Iranian protests will continue. The regime’s neglect of its people and inability to address protester grievances will fuel future demonstrations. This ultimately bodes ill for regime security. The reimposition of US sanctions lifted under the Joint Comprehensive Plan of Action (JCPOA) places additional pressure on Iran’s heavily stressed economy. Iranian political leadership, especially those close to Supreme Leader Ayatollah Ali Khamenei and the IRGC, have weaponized worsening economic protests to attack reformists and politically destroy President Hassan Rouhani.10

These attacks on Rouhani and his policies will prove self-defeating. Reformists support financial reforms to reintegrate Iran into the global international community, reduce government and IRGC control of the economy, create transparency, and generally create a functioning, undistorted market in Iran. These are the only economic policies likely to improve or even stabilize economic conditions.

High unemployment and inflation rates have only worsened since the May 8 US withdrawal from the JCPOA and reimplemented sanctions.11 The Iranian rial has devalued from 35,000 rials to the dollar in September 2017 to 150,000 today.12 Most wages and salaries have not increased at the same pace against the rial’s plummeting value and growing inflation rates.13 Protests will therefore persist and likely expand.

Regime hard-liners will gain only a limited reprieve by their attempts to redirect popular anger against the US and Rouhani. Their own policies of empowering the IRGC economically, pursuing autarky, and hoping to replace Western economic interactions with agreements with China, Russia, and third world countries will fail, significantly increasing the basis for popular grievances over time while making themselves the only ones the people have left to blame.

The Critical Threats Project (CTP) at the American Enterprise Institute has analyzed social media posts and videos from major protest movements since the Dey Protests. The most noteworthy protests are detailed below. CTP will continue to closely follow Iran’s turbulent protest scene and offer analysis as it evolves.

Read the full report. 

Notes 

  1. Mike Saidi, “Iranian Anti-Regime Protests and Security Flaws: A Dataset,” Critical Threats Project at the American Enterprise Institute, January 12, 2018, https://www.criticalthreats.org/analysis/2017-2018-iranian-anti-regime-protests-and-security-flaws-a-dataset.
  2. Sedaiemardom, Telegram post, August 2, 2018, https://t.me/sedaiemardom/19640.
  3. For example, protesters sent mass text messages to Tehran cell phone users during the Iranian Green Movement. See Golnaz Esfandiari, “The Twitter Devolution,” Foreign Policy, June 8, 2010, https://foreignpolicy.com/2010/06/08/the-twitter-devolution/.
  4. Entekhab, “Viber ham belakhareh filter shod” [Viber has finally been blocked too], May 14, 2014, http://www.entekhab.ir/fa/ news/161368; and Mizan Online, “Dastour-e Ghazaayi-e dar khoosoos-e masdood saazi-e payaam resaan-e Telegram saader shod” [Judiciary order was issued regarding the blocking of the Telegram messenger], April 30, 2018, www.mizanonline.com/fa/news/ 416168.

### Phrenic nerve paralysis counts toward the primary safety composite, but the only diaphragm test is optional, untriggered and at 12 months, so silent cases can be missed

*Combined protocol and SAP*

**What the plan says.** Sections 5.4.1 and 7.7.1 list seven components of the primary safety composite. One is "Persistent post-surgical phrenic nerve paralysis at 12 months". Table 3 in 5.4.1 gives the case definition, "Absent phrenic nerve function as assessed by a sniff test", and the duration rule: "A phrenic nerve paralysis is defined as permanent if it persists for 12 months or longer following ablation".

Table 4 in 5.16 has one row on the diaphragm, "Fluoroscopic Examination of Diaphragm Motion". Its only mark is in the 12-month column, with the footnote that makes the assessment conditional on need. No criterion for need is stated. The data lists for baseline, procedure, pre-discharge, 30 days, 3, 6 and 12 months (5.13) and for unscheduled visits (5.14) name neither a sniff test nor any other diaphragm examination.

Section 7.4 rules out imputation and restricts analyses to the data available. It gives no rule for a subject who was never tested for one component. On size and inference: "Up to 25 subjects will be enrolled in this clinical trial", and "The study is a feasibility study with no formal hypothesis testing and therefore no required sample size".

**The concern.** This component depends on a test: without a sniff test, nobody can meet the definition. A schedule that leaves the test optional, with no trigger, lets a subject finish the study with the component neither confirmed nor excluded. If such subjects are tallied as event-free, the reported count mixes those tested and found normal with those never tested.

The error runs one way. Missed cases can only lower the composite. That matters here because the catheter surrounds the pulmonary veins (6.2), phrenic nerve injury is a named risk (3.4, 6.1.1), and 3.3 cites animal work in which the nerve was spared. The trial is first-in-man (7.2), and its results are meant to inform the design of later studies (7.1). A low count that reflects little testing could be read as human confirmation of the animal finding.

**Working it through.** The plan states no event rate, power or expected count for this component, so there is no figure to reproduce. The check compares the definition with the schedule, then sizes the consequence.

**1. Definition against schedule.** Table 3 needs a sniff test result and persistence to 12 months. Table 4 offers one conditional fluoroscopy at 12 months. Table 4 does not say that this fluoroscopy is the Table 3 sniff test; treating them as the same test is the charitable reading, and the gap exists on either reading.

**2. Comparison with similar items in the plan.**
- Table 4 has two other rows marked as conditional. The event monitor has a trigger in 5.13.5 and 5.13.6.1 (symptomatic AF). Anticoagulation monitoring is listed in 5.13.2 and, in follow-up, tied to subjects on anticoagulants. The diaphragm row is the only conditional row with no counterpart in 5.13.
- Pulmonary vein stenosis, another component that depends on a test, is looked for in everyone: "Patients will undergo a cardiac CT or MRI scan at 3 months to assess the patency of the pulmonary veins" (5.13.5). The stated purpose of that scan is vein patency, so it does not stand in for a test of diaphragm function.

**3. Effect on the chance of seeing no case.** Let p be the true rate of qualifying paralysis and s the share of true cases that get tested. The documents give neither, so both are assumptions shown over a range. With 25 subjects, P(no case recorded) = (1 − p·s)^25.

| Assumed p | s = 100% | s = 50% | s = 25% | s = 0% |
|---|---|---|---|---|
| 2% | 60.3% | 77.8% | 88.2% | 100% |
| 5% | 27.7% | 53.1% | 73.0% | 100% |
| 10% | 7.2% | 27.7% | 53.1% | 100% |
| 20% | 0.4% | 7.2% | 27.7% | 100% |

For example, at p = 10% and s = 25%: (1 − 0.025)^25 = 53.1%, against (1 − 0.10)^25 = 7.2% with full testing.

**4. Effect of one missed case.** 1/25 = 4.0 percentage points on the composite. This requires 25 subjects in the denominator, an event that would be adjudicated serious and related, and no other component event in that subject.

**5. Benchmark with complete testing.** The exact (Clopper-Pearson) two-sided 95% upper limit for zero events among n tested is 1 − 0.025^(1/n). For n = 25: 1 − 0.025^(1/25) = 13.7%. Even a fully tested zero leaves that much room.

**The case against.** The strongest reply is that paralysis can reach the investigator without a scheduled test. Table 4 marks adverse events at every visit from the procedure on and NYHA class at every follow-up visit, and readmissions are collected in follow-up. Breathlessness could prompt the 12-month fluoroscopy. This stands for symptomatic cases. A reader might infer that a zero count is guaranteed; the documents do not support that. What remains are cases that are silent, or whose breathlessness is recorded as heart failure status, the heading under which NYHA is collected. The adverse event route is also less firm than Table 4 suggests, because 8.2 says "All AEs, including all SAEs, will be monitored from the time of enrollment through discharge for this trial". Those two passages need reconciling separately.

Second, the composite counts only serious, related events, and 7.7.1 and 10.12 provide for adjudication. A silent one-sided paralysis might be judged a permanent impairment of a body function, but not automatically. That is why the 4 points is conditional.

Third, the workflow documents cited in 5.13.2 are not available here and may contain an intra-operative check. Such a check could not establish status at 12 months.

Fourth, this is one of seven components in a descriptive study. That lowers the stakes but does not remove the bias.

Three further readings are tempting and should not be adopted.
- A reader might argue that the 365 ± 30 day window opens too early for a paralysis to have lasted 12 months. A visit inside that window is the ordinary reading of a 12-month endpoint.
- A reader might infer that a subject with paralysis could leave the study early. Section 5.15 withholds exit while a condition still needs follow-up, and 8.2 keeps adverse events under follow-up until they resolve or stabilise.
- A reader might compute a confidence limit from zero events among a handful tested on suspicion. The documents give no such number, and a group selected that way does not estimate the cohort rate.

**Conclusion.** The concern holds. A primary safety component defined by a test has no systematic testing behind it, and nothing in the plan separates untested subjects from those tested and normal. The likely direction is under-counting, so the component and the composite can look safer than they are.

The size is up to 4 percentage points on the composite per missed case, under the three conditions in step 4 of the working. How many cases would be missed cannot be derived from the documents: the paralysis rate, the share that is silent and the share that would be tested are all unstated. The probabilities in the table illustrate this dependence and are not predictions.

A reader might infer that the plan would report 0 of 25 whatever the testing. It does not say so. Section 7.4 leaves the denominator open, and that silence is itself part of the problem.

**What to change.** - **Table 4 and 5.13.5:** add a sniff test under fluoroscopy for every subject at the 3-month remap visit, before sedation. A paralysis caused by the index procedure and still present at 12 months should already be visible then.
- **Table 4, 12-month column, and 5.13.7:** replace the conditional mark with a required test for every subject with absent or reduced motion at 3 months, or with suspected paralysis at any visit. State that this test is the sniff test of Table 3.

5. Islamic Republic News Agency (IRNA), “Masdood kardan-e Telegram va Instagram maghtaee ast. Ehtemaalan jomeh-ye een hafteh rafe-e ensedaad me shavad” [Telegram and Instagram’s block is temporary. The block will likely be removed Friday of this week], January 3, 2018, http://www.irna.ir/fa/News/82784430.
  6. Mike Saidi, “Iranian Regime Officials Prepare to Ban Telegram,” Critical Threats Project at the American Enterprise Institute, April 25, 2018, https://www.criticalthreats.org/briefs/threat-update/iranian-regime-officials-prepare-to-ban-telegram.
  7. Critical Threats Project at the American Enterprise Institute, “Iran News Round Up,” March 27, 2018, https://www. criticalthreats.org/briefs/iran-news-round-up/iran-news-round-up-march-27-2018.
  8. Tasnim News Agency, “Vezaarat-e Defaa 12 farvand-e pahpaad va 6 farvand-e baalgard beh nirouy-e entezami tahveel daad” [The Ministry of Defense delivered 12 drones and six helicopters to the Law Enforcement Forces], October 8, 2017, https://www. tasnimnews.com/fa/news/1397/07/16/1847844; and Tasnim News Agency, “Emzaay-e tafaahom nameh-ye hamkaaree beyn-e vezaarat-e defaa va nirouy-e entezami” [Ministry of Defense and Law Enforcement Forces sign a cooperative agreement], March 3, 2018, https://www.tasnimnews.com/fa/news/1396/12/12/1670919.
  9. Rasuyab, Telegram channel, https://t.me/rasuyab.
  10. Mike Saidi, “Iran’s Hardliners Are Going After the Entire Rouhani Administration,” Critical Threats Project at the American Enterprise Institute, August 28, 2018, https://www.criticalthreats.org/analysis/irans-hardliners-are-going-after-the-entire-rouhani-administration.
  11. International Monetary Fund, “Chapter 1: Global Prospects and Policies,” in World Economic Outlook: Challenges to Steady Growth, October 2018, https://www.imf.org/en/Publications/WEO/Issues/2018/09/24/world-economic-outlook-october-2018.
  12. Radio Farda, “Rial Problems,” August 17, 2018, https://en.radiofarda.com/a/rial-problems/29438780.html; Bonbast, https:// www.bonbast.com/; and Reuters, “As Iran Rial Hits Record Low, Police Crack Down on Money Changers,” February 14, 2018, https://www.reuters.com/article/us-iran-economy-rial/as-iran-rial-hits-record-low-police-crack-down-on-moneychangers-idUSKCN1FY1YJ?il=0.
  13. Alef, “Joziyaati az afzaayesh-e mojaddad hooghoogh-e kaarkonaan dar saal-e jaary” [Details on the renewed increase to workers’ wages in the current year], August 23, 2018, https://www.alef.ir/news/3970616124.html.

Discussion (1 comment)

  1. Tom Terwilliger says:

    The lesson for us here in the US is that, regardless of what anything might appear on the surface, the sanctions are working and need to be continued. One of the few major foreign policy decisions Trump got right.

Leave a Reply

Your email address will not be published. Required fields are marked *